Thursday, February 7, 2019

The Big Fat Notebooks Series for Middle Schoolers

Last year, I reviewed a product for a marketplace that has since closed. So I wanted to share my thoughts about these books with you here because this set of books has become an invaluable tool for us in our homeschool. In fact, I would say that they are a must-have for ANY middle schooler's home reference library. It's not just for homeschoolers. All kids (and their parents, too!) will love this series which helps describe the most important concepts in all subjects in a clear and concise manner.

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The Big Fat Notebooks series is set of five books covering all the major subjects in middle school in easy-to-understand detail. They are your middle schooler’s new BFF! The best thing about this series is that it is very reader-friendly and presents the information in an engaging manner with lots of visuals to help your student understand and retain the concepts. Children in traditional schools can use the series to help them complete homework, while homeschoolers can use the books as a curriculum spine, or the base curriculum for your entire school year.

The Basics

The set is made up of five books in all. They are color-coded for easy recollection and cover the following subjects:
  • English
  • Science
  • Math
  • American History
  • World History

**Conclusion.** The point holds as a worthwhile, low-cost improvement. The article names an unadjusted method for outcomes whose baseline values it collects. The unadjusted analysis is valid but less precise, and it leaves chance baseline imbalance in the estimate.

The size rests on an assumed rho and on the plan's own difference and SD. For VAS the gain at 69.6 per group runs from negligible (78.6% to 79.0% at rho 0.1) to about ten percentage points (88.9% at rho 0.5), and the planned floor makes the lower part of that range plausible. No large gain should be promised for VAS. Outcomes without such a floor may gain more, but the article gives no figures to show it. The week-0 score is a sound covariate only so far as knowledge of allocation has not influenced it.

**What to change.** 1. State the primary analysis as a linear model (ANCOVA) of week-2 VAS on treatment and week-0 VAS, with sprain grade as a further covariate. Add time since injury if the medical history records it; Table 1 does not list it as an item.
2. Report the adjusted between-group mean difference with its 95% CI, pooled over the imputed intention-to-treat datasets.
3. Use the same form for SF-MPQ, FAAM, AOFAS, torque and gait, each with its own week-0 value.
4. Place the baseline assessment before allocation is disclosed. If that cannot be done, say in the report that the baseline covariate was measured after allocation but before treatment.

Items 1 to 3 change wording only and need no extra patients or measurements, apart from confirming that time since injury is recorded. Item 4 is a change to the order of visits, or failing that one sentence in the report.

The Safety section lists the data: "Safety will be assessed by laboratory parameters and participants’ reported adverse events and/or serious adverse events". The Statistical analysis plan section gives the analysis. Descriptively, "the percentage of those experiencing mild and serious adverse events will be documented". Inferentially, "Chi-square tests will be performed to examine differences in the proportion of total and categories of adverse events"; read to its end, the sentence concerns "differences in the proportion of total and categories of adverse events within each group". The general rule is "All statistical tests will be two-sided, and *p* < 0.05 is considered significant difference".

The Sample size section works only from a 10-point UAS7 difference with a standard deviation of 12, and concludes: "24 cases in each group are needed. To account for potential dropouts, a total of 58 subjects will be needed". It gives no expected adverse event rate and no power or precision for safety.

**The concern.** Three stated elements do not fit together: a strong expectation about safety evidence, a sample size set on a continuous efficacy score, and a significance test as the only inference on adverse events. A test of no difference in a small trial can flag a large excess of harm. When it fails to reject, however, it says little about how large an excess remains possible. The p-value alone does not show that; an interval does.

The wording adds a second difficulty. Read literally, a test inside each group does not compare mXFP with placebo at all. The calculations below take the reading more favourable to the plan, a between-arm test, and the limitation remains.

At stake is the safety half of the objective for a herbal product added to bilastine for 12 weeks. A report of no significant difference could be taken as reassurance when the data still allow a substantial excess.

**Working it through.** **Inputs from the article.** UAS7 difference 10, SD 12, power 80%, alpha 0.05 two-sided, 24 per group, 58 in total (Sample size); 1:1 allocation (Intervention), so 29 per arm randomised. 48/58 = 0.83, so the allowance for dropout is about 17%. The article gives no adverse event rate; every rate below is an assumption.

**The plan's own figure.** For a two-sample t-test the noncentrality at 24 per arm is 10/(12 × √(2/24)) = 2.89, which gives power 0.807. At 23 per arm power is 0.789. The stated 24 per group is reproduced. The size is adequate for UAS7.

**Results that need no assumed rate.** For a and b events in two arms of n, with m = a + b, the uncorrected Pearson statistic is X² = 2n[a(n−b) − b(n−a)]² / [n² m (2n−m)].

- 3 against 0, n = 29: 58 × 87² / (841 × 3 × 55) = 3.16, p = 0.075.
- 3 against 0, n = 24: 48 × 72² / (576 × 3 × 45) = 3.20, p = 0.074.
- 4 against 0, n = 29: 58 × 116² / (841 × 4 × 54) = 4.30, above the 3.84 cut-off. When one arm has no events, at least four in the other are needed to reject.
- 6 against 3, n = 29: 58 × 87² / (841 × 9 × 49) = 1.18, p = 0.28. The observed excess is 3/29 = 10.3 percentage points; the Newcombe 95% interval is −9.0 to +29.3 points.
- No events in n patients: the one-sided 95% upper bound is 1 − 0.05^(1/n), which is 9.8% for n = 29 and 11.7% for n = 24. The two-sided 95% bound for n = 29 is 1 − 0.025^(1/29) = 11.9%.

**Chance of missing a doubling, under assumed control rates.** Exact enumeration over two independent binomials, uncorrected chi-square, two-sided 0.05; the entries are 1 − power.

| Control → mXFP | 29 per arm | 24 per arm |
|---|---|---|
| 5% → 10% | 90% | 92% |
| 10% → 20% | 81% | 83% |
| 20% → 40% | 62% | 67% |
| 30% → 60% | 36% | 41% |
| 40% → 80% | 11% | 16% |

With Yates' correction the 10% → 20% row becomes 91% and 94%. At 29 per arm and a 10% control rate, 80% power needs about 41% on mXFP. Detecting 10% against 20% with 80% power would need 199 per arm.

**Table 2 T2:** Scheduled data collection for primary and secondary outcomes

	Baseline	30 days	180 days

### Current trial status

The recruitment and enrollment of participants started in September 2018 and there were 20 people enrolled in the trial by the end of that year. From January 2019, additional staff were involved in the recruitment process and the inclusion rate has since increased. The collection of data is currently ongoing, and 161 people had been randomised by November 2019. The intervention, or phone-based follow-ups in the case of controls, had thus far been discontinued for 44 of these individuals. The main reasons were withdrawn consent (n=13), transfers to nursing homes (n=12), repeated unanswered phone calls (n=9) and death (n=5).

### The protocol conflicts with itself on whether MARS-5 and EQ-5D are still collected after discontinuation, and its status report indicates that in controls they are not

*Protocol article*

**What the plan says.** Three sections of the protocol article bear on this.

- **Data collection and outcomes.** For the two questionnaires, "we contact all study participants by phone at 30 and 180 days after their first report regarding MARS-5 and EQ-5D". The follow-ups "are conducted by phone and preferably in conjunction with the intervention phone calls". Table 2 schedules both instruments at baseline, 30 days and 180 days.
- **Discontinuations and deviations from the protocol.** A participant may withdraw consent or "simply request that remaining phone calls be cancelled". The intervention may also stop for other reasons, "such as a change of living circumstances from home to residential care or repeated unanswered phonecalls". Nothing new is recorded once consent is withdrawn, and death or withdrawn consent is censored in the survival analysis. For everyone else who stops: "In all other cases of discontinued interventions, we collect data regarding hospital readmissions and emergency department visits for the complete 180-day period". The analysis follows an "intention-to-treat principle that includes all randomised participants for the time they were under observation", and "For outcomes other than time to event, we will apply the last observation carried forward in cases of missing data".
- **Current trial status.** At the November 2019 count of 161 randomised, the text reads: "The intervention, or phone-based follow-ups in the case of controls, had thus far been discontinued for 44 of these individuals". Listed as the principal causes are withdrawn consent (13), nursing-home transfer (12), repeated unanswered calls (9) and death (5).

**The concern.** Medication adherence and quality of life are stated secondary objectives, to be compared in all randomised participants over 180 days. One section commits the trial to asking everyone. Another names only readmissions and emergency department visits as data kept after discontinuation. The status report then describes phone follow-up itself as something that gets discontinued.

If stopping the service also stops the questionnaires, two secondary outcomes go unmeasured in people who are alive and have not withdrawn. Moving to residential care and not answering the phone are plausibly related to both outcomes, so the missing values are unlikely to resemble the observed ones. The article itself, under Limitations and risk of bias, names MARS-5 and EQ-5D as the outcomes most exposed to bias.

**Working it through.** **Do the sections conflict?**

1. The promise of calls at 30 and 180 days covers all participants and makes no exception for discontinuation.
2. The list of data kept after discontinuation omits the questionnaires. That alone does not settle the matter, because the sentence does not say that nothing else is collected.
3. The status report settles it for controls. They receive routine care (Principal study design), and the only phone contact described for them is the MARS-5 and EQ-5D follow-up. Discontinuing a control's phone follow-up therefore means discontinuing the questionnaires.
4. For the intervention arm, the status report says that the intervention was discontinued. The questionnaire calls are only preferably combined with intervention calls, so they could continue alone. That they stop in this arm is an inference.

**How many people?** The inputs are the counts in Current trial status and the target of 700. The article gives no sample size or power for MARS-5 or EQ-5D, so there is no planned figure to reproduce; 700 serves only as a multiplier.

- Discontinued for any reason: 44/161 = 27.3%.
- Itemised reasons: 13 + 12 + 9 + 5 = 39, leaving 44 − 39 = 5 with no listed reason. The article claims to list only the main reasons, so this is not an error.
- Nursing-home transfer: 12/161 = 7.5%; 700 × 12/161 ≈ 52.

The books were created by the same people behind the popular series, Brain Quest. We’ve used their workbooks regularly in our homeschool as a supplement to our lesson or for days when we just need a change from our main curriculum. But the Brain Quest series only goes through 6th grade.

Enter the new "COMPLETE Middle School Study Guides.” They are very different from the workbook sets. There is a greater emphasis on layout and the use of colors. We love how these books break up concepts into short manageable sections that focus on the key concept being taught. The front of the book states that these are “notes borrowed from the SMARTEST KID in class” and the information is definitely arranged in the form of a notebook, with highlights in different colors representing different things (i.e., yellow highlights = important vocabulary, green highlights = definitions, and blue writing = important people, places, dates, and terms). The illustrations are more like doodles that help the note taker to visualize big ideas.

Each chapter ends with a list of questions that helps the student test their knowledge. (It’s almost like a quiz, but the students simply have to turn the page to check their answers.)

The only thing that would make this series better is if they had included an index at the back for easy reference. For instance, my daughter was trying to look up subordinating conjunctions, but they weren’t listed in the Table of Contents because they were included in the chapter with phrases and clauses. So it took a little while to find them.

English Language Arts 

This book covers five areas:
  1. Grammar
  2. Language
  3. Reading Fiction
  4. Reading Nonfiction
  5. Writing

From intensive pronouns and figurative language to setting and tone to plagiarism and citation, your child will learn about these concepts in easy-to-understand language with simple examples. There are definitions, diagrams, doodles, and even mnemonic devices to help your student remember important information.


My daughter often forgets what the difference is between finding the greatest common factor and the least common multiple. Sometimes she needs help remembering how to find the percentage. This book is a fabulous reference and a must-have when doing school work. It covers six areas: